Artist turned activist Sean Connaughty says that littering is an equal opportunity problem that crosses all lines — ethnic, socio-economic, age, and gender — and profoundly affects urban lake water quality.

He should know. Since 2013, this art professor at the University of Minnesota has been collecting garbage from one of the Twin Cities’ most affected lakes: Lake Hiawatha in South Minneapolis. Now, more than 150 bags of garbage later, the piles of rubber duckies, pens, swimming goggles, aerosol cans, and other gunky ephemera are a testimony to human habits, carefully counted and categorized.

Connaughty sorts through a pile of trash collected from Lake Hiawatha, where he is striving to improve urban lake water quality.
Connaughty sorts through a pile of trash he collected from Lake Hiawatha.

Displayed as an art exhibit in 2015 at the Sandbox Gallery, the evidence of Connaughty’s diligence has caused him to consider himself an “archeologist from the future.”

He might not have earned that distinction if he hadn’t begun inspecting Lake Hiawatha more closely as the potential site for the launch of his “Ark of the Anthropecene” — a human scale floating biosphere he’d created to represent this geologic timeframe in which humans have had the most profound effect on the climate and environment.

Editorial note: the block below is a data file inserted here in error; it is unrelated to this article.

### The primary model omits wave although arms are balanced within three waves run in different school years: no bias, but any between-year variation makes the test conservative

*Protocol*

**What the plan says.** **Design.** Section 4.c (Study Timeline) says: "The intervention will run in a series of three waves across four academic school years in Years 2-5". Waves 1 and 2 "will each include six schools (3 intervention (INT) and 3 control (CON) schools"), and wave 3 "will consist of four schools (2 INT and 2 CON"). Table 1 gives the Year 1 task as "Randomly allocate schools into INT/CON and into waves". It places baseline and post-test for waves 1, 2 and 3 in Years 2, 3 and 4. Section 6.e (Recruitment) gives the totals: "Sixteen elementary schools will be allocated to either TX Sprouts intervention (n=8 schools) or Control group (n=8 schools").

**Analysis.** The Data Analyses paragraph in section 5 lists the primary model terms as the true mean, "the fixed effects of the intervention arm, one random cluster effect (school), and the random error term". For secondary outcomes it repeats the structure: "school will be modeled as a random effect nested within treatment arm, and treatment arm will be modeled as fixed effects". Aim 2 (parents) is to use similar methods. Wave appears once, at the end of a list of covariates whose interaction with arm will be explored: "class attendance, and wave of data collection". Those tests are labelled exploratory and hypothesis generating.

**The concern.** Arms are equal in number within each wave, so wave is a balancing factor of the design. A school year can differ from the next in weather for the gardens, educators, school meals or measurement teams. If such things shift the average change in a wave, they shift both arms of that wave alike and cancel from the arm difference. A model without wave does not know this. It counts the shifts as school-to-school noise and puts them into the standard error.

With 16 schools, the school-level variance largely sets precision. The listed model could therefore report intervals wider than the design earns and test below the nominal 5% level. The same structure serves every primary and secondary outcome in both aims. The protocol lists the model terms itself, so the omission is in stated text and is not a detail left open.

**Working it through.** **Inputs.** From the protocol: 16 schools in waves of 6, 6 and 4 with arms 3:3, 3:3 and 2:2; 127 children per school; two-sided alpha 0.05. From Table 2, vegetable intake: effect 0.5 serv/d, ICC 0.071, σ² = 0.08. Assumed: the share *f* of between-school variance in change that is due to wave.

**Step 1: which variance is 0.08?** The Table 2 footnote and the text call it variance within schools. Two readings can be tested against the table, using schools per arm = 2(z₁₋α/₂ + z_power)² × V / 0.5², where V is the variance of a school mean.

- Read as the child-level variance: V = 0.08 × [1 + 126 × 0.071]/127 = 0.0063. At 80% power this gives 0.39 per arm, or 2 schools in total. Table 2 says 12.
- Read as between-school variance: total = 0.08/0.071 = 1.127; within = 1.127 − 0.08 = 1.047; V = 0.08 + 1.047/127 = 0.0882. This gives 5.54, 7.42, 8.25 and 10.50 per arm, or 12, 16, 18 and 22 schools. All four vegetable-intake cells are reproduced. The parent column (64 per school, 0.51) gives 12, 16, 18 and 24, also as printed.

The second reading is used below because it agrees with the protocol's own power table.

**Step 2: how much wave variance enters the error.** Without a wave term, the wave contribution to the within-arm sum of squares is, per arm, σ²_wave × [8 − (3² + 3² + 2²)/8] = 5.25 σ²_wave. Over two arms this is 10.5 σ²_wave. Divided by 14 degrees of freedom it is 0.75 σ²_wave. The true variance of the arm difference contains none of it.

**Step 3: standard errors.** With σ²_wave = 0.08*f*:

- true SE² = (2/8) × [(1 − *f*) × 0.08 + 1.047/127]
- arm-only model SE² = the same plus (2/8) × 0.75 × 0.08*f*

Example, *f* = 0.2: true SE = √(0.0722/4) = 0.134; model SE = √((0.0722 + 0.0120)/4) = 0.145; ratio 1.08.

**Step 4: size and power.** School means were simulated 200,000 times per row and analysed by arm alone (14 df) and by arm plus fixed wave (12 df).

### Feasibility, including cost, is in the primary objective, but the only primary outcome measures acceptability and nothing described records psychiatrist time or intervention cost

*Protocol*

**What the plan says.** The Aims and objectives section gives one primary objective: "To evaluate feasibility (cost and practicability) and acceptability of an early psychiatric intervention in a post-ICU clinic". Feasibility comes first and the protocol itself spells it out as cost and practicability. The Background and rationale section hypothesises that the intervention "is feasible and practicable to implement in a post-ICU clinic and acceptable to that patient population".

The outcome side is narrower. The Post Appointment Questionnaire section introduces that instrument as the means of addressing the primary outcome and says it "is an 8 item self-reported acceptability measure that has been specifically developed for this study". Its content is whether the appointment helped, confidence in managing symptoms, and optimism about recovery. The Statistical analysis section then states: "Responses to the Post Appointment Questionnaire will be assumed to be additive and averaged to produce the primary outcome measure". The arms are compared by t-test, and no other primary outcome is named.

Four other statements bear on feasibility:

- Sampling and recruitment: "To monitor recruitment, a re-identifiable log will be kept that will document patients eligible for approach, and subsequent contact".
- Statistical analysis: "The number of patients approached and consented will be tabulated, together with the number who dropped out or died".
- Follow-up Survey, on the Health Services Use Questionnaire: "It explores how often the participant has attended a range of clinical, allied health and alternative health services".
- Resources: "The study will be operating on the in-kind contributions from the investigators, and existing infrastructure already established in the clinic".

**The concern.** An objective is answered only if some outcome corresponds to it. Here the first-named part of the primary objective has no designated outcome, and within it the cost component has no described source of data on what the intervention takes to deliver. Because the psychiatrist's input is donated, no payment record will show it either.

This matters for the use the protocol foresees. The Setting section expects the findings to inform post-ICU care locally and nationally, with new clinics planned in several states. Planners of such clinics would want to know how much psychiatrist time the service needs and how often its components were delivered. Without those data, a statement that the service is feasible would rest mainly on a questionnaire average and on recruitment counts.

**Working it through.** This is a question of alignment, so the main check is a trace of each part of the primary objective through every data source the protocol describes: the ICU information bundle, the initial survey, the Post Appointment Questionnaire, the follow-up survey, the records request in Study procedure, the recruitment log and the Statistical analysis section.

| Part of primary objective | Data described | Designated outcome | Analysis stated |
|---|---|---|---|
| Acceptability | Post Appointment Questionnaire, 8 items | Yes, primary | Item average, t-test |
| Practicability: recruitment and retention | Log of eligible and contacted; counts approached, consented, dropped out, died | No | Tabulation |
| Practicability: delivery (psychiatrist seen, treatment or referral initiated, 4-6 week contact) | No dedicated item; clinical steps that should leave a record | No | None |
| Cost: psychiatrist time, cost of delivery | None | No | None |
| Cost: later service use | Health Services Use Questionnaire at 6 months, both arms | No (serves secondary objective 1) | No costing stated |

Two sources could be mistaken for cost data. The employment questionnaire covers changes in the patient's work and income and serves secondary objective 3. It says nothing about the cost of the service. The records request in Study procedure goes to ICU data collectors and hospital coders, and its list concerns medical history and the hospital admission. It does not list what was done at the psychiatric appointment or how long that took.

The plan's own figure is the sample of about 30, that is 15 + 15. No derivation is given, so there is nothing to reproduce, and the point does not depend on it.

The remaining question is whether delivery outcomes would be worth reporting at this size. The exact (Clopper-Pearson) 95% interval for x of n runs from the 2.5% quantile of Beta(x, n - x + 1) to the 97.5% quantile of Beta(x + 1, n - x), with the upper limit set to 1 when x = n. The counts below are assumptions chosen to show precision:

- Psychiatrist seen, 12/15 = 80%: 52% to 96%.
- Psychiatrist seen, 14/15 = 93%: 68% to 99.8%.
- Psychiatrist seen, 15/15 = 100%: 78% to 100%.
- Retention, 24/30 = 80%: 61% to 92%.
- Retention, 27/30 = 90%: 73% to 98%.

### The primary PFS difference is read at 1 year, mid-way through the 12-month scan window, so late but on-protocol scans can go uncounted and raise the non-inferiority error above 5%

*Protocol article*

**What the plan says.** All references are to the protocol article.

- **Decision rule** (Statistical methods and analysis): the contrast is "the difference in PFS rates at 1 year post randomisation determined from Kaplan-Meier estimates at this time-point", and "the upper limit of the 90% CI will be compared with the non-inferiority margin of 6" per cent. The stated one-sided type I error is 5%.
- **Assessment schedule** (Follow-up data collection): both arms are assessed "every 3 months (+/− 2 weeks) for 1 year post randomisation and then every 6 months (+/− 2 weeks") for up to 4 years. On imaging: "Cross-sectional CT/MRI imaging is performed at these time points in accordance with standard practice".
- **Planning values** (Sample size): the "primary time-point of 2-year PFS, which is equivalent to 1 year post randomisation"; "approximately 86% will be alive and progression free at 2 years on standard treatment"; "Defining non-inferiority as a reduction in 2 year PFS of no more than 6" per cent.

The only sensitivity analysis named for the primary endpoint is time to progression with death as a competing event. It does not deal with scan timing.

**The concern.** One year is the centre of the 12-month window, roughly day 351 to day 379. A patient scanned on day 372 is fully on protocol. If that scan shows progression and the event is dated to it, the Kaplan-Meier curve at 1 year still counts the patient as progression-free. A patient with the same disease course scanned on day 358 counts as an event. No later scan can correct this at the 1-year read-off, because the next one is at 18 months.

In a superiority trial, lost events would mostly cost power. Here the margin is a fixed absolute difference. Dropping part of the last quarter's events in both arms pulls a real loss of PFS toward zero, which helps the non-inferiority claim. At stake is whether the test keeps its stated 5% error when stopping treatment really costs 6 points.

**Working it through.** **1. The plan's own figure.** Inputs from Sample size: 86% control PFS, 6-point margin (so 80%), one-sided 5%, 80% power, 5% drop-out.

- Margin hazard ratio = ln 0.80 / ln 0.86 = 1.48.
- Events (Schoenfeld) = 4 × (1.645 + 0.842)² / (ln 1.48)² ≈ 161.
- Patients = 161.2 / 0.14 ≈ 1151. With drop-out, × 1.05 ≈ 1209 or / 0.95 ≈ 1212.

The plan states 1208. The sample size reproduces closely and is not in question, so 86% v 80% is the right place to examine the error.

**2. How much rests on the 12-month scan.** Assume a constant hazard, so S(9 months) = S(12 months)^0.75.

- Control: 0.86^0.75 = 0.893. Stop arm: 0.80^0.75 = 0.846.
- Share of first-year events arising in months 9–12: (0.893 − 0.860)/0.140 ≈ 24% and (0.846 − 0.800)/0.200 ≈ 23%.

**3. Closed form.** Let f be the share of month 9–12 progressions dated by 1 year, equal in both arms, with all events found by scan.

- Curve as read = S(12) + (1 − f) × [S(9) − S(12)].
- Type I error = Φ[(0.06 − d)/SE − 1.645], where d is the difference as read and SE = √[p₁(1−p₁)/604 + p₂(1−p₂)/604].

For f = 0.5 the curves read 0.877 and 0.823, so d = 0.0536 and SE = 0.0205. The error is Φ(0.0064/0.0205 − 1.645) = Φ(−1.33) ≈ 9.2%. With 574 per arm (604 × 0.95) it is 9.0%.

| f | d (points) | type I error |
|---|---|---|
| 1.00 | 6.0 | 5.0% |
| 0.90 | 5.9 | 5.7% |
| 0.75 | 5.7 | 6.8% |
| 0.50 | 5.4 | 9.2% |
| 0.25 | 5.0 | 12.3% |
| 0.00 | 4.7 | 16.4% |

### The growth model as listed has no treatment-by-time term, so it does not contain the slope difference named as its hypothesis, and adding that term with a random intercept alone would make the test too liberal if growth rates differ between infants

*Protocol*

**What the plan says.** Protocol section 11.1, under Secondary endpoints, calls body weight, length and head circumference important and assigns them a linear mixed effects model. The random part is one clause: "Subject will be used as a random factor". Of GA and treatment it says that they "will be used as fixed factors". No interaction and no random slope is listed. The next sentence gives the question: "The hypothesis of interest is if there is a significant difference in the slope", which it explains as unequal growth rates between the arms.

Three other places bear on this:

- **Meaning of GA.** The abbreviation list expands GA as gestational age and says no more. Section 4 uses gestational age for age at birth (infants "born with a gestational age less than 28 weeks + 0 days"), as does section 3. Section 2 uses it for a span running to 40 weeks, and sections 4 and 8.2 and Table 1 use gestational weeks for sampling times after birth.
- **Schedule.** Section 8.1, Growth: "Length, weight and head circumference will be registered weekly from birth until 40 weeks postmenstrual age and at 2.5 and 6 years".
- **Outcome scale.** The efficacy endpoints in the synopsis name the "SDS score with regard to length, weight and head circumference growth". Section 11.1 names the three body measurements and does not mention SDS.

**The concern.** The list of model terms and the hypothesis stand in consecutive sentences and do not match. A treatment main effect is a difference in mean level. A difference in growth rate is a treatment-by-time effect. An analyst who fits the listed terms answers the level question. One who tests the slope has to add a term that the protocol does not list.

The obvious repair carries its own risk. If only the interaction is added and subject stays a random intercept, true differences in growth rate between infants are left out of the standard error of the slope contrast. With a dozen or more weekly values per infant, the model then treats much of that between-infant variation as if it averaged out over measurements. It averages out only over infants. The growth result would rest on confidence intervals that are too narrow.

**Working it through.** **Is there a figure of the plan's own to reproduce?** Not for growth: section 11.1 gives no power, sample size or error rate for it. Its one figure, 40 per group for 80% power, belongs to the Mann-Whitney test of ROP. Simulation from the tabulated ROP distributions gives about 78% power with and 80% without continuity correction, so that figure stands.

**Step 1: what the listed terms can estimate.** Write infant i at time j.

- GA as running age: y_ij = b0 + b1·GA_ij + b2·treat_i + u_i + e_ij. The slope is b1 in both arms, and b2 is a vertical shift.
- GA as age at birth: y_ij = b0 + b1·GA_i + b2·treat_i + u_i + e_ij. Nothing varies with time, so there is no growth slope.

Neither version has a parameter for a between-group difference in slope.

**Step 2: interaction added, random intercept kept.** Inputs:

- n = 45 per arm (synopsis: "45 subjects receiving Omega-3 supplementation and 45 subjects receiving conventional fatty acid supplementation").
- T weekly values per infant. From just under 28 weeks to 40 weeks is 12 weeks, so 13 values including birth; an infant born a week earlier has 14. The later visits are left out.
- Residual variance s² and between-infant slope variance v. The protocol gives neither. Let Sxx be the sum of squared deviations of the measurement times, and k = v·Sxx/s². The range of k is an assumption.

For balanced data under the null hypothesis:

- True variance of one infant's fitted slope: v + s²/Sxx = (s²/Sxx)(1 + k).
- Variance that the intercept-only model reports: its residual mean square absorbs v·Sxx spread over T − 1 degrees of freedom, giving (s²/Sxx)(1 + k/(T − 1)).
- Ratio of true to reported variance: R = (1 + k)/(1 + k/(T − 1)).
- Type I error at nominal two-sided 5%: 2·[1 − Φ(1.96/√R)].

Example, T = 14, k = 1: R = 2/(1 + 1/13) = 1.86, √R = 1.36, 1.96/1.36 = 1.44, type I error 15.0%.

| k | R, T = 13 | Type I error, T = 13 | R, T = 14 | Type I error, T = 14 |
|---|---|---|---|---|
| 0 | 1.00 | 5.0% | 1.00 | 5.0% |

Artist Becomes Urban Lake Water Quality Activist

But he grew increasingly concerned at the level of trash floating in his neighborhood lake, so addressed a ball he’d found and sent it down a gutter in front of his home. Two weeks later it surfaced in the lake, further confirmation that no mitigation system interrupts the flow of all street matter into the lake during a rain event.

Connaught holds small ball marked with his address, which traveled from this storm drain -- often the source of problems with urban lake water quality -- into the lake.
Connaughty holds ball marked with his address, which traveled from his storm drain — often the source of problems with urban lake water quality — into the lake.

Connaughty says that was all it took to “launch a world of learning.”

As Elizabeth Stout, Water Resources Regulatory Coordinator for the City of Minneapolis Public Works department explains, storm sewers are designed to get water off the street as quickly as possible. Rain carries everything that lands on the streets — trash, leaves, grass clippings, automotive fluids — directly into lakes and rivers.

So Connaughty has been organizing his neighbors to, among other practices, help mitigate these challenges by practicing these six actions.

As he says, he just loves the lake and wants to see it “protected and preserved.”

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